JIS News

Representatives from government ministries, trade union and employers’ organisations from 12 Caribbean countries, including Jamaica, are presently participating in a conciliation and mediation-training workshop at the Jamaica Pegasus Hotel.
The six-day event, which is a joint venture between the International Labour Organisation (ILO)’s sub-regional office for the Caribbean and the Ministry of Labour Social and Social Security, is geared at improving industrial relations skills in the region.
In his remarks at the official opening of the workshop this morning (Dec. 9), Samuel Goolsarran, Senior Specialist on Industrial Relations and Labour Administration at the ILO’s sub-regional Caribbean office, noted that the current work programme of the ILO had four major objectives, which were reflective of the global labour relations climate.
These strategic objectives, he said, were to promote and realise the fundamental principles and rights at work; to create greater opportunities for women and men to secure decent employment and income; to enhance the coverage and effectiveness of social protection for all; and to strengthen tripartite activities and social dialogue.
Stressing the importance of conciliators and mediators in the workplace, Mr. Goolsarran said that these individuals worked to ensure that fair employment policies and practices were adhered to and enabled the facilitation of dialogue in dispute resolution.
In his remarks, Chief Technical Director in the Labour Ministry, Gresford Smith, told the participants that over the course of their workshop, “your efforts should be focused primarily on developing and refining the skills of your craft so as to improve your performances as conciliation and mediation officers, and to function more effectively in the broader scheme of industrial relations practice.”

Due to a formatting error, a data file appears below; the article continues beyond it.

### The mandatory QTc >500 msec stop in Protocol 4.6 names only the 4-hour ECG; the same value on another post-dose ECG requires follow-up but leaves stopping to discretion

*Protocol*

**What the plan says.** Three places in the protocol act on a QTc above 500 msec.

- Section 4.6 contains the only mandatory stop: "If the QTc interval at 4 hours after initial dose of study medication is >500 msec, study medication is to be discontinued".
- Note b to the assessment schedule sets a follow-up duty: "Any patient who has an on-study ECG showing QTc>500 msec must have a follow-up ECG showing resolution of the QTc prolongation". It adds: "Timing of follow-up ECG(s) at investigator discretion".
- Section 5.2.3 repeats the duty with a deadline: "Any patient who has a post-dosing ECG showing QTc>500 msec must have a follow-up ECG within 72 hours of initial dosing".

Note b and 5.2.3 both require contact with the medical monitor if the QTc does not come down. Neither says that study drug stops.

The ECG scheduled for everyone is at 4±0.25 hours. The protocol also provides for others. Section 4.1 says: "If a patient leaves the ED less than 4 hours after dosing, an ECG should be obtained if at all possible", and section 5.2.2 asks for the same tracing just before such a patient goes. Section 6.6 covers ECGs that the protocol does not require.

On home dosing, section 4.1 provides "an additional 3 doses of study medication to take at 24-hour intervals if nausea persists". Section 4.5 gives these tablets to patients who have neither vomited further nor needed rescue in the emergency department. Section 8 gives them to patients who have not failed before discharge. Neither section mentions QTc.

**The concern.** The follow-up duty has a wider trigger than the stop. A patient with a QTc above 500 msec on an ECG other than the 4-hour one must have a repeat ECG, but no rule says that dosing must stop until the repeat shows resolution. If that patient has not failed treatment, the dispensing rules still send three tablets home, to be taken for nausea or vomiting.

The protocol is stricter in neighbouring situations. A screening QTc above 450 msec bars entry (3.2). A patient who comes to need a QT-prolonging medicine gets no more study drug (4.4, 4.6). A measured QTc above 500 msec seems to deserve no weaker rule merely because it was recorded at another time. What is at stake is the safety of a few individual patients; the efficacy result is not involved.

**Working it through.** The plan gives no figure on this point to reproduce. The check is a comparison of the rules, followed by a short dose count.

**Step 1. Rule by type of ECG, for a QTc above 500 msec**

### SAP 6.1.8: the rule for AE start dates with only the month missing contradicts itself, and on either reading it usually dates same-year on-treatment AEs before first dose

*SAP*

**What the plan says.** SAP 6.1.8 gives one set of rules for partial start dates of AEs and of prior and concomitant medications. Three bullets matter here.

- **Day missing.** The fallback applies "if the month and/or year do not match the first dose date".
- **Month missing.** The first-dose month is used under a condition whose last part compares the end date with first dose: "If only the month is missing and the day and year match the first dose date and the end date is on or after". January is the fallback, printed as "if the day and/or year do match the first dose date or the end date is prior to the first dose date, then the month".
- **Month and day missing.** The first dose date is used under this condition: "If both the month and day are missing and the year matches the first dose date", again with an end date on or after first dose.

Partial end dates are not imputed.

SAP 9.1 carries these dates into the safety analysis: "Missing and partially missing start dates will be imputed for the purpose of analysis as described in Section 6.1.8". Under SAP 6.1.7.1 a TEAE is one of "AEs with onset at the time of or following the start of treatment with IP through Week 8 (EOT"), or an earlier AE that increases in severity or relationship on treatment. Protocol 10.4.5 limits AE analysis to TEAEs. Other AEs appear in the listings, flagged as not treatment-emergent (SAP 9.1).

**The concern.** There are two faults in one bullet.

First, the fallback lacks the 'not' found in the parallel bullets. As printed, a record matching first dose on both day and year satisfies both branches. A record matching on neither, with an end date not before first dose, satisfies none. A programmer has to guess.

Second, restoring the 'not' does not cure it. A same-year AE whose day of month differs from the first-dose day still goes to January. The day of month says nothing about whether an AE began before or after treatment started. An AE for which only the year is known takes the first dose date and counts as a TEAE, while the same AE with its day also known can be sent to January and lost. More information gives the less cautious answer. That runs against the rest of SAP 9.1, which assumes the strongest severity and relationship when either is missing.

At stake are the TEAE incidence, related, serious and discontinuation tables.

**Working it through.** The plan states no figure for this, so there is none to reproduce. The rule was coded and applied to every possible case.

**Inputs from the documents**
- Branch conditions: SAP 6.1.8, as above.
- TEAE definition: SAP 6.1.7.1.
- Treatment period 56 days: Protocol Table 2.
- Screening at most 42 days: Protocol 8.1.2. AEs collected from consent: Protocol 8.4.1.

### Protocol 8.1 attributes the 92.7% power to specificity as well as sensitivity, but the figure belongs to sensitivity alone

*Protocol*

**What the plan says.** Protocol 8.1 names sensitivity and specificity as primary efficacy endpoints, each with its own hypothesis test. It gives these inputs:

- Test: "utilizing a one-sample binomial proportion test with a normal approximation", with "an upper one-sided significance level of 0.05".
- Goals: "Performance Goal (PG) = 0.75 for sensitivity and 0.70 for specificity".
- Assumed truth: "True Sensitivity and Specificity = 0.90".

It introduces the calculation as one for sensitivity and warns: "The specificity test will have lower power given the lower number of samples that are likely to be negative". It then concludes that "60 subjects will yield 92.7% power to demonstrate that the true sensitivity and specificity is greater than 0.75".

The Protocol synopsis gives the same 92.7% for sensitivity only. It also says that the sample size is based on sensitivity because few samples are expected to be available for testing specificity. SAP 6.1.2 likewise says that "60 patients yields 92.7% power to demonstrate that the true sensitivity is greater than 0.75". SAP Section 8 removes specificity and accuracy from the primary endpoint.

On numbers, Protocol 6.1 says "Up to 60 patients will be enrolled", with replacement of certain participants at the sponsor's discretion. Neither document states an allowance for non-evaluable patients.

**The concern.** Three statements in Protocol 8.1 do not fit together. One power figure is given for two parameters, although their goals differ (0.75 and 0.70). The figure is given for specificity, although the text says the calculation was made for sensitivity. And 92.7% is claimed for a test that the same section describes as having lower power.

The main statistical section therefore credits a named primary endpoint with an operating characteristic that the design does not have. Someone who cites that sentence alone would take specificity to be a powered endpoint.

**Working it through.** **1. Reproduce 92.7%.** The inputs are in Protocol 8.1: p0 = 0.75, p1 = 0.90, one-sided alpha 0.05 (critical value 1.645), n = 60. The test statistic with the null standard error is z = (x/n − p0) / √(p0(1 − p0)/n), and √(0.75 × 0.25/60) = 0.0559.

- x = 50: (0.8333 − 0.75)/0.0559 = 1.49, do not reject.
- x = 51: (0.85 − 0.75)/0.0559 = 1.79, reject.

The workshop, Mr. Smith indicated, was meant to expose participants to “new knowledge, new approaches and processes in managing conflicts, skills development in conciliation and mediation, and importantly, the ability to apply appropriately and effectively, the results of your training to any given conflict situation in industrial relations.”
The Chief Technical Director observed that with the fast changes and advances that globalisation had brought, pressure was being put on Jamaica to put the necessary reforms in place to meet world demands.
“The reform therefore of our labour market, is urgent as it is compelling; for we have to equip our labour force with the necessary education, training and re-training to allow them to find jobs as the market evolves, and as our economies are exposed to the true nature of international competition,” he stated.
Representatives participating in the workshop hail from Antigua and Barbuda, Barbados, the Bahamas, Bermuda, the British Virgin Islands, the Cayman Islands, Monsterrat, St. Lucia, St. Vincent and the Grenadines, Suriname, and Trinidad and Tobago. The conciliation and mediation workshop runs until Wednesday, December 15.

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